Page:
After the collection was highlighted in a story written by the NHL, Barnes has heard from former and current hockey players to supplement the collection, and attention is now focused on expanding Black players’ contribution in Canadian junior hockey leagues and U.S. College hockey. His two daughters also helped build a website for the collection and create social media to continue the effort.
“I'm an educator, and I wanted to share this important history with others and create an opportunity for people to learn more about these players,” said Barnes.
An educational opportunity
This whole saga hits home for Barnes. The superintendent competed with the University of Waterloo as Ice hockey player in the 1989-90 season, as an undergrad, and that experience carried into his doctoral journey at OISE and his work as an administrator.
Under the tutelage of Professors Kathy Bickmore, Tara Goldstein (PhD 1992) and Lance McCready – his PhD supervisors – Barnes’ doctoral dissertation focused on the potential of restorative peacemaking circles. He returned to school after many years of experience as a principal.
That doctoral work signalled commitments to justice issues that he brought to his role as an administrator, particularly as a principal and leading the region’s Welcome Centre for newcomers and international students, says David Montemurro, Barnes’ colleague on the OISE’s Teacher Education Advisory Committee – where Barnes continues to contribute.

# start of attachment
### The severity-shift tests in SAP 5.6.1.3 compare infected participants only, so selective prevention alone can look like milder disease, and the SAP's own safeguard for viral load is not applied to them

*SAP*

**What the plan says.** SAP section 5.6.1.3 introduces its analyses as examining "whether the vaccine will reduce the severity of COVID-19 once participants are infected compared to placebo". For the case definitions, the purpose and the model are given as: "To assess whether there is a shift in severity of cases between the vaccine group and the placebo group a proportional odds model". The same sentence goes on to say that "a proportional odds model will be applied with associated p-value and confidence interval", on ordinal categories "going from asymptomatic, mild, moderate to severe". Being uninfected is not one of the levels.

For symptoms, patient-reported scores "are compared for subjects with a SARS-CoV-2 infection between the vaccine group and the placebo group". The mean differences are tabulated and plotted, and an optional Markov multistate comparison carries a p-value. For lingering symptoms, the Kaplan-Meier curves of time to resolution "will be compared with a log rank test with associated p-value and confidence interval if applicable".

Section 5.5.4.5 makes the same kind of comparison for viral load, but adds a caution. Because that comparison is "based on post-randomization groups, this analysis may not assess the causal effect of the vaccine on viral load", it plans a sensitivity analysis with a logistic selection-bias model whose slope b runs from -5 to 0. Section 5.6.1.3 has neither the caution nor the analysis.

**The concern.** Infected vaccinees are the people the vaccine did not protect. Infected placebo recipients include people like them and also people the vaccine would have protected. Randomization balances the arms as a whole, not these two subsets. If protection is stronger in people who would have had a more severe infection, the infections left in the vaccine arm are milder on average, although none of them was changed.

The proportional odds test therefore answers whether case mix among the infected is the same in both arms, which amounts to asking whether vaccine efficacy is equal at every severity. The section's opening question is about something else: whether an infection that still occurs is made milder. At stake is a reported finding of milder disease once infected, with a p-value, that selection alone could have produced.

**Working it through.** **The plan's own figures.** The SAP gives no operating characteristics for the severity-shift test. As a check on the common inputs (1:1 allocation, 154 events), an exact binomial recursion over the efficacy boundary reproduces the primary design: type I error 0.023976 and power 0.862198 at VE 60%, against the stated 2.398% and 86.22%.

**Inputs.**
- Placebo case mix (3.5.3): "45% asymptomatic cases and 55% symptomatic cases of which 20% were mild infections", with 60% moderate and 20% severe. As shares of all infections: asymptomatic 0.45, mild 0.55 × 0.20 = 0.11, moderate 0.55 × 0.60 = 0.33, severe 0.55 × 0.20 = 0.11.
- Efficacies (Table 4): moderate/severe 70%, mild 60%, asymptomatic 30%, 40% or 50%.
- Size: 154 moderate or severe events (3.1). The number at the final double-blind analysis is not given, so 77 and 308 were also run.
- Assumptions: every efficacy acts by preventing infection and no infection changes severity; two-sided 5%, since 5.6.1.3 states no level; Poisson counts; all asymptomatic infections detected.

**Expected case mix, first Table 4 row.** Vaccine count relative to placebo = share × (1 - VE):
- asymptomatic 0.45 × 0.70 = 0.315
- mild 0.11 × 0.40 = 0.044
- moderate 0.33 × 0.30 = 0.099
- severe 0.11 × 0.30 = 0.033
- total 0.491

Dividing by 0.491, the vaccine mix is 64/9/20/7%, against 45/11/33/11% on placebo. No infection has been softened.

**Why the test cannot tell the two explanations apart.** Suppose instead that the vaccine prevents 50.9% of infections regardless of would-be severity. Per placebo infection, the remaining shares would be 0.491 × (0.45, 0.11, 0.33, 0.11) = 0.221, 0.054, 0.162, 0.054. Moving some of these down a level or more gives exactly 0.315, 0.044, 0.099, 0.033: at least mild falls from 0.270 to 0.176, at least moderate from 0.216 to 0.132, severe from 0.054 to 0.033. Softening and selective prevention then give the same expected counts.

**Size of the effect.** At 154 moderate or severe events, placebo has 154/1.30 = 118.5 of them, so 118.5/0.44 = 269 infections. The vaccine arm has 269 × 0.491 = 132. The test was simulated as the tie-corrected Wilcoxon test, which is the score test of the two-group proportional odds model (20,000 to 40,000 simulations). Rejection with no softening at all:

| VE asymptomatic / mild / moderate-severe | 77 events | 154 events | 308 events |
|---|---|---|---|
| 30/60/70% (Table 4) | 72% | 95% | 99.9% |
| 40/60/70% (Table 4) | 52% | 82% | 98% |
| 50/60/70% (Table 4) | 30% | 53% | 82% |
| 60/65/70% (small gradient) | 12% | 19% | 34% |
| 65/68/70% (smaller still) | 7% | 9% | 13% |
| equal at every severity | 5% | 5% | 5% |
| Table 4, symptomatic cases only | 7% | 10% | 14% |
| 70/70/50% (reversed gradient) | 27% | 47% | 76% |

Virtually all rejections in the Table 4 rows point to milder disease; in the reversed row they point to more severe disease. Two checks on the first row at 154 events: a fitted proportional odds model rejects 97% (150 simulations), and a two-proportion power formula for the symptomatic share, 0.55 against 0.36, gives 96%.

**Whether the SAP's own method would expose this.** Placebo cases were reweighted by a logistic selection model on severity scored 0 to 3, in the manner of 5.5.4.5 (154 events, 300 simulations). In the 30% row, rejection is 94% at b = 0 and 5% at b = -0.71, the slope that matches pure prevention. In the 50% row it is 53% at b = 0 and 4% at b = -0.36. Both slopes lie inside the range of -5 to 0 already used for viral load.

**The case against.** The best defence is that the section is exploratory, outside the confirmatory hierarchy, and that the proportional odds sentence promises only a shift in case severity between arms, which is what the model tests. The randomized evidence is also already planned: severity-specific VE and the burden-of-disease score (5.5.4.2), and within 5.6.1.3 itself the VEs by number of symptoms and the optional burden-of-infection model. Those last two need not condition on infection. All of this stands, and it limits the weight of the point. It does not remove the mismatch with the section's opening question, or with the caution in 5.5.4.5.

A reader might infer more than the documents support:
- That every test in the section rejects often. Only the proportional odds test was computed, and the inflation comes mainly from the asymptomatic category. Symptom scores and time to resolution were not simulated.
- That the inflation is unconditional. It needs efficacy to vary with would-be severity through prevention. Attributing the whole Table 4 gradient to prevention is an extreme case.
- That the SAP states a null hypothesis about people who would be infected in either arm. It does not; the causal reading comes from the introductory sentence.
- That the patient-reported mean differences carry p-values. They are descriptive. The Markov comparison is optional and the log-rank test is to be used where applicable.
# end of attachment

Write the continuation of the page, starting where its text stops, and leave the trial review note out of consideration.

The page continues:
“Throughout these connections, I have really appreciated his affable, kindly and clear commitments to creating concrete strategies to support students,” says Montemurro, an Associate Professor, Teaching Stream in the Department of Curriculum, Teaching and Learning.
Ultimately, I am hoping to encourage future conversations about the importance of diversity, inclusion and acceptance, in the game of hockey at all levels
Keen to maintain connections with OISE, Barnes reached out to Montemurro with an idea to create an innovative high school credit to promote post-secondary pathways for racialized and Indigenous students. “This led to his support of the Master of Teaching program’s Access Pathways for Black Educators initiative, where the high school credit has become an outreach opportunity with U of T Mississauga, and the Halton, Peel and Toronto school boards,” he says.
“Dean has been a longstanding advocate for marginalized students disproportionally impacted by negative experiences in schools, and brings a consistent, caring and critical eye to building opportunities for their success.”
And it is that attitude that undergirds Barnes’ card collection and subsequent tour. Barnes sees value in educating others with this exhibit, and has been delighted in the chance to change perceptions about Black players. “When I have shared [my card collection] with people, whether they're a person of colour or not, there's been a bit of an ah-ha moment like, ‘Well, I actually didn't know there was that many players who played,’” he says, noting there is value in arguing for more representation in hockey (at the pros and beyond).
“Ultimately, I am hoping my card collection will raise awareness and encourage future conversations about the importance of diversity, inclusion and acceptance, in the game of hockey at all levels – from minor hockey though to the pro levels.”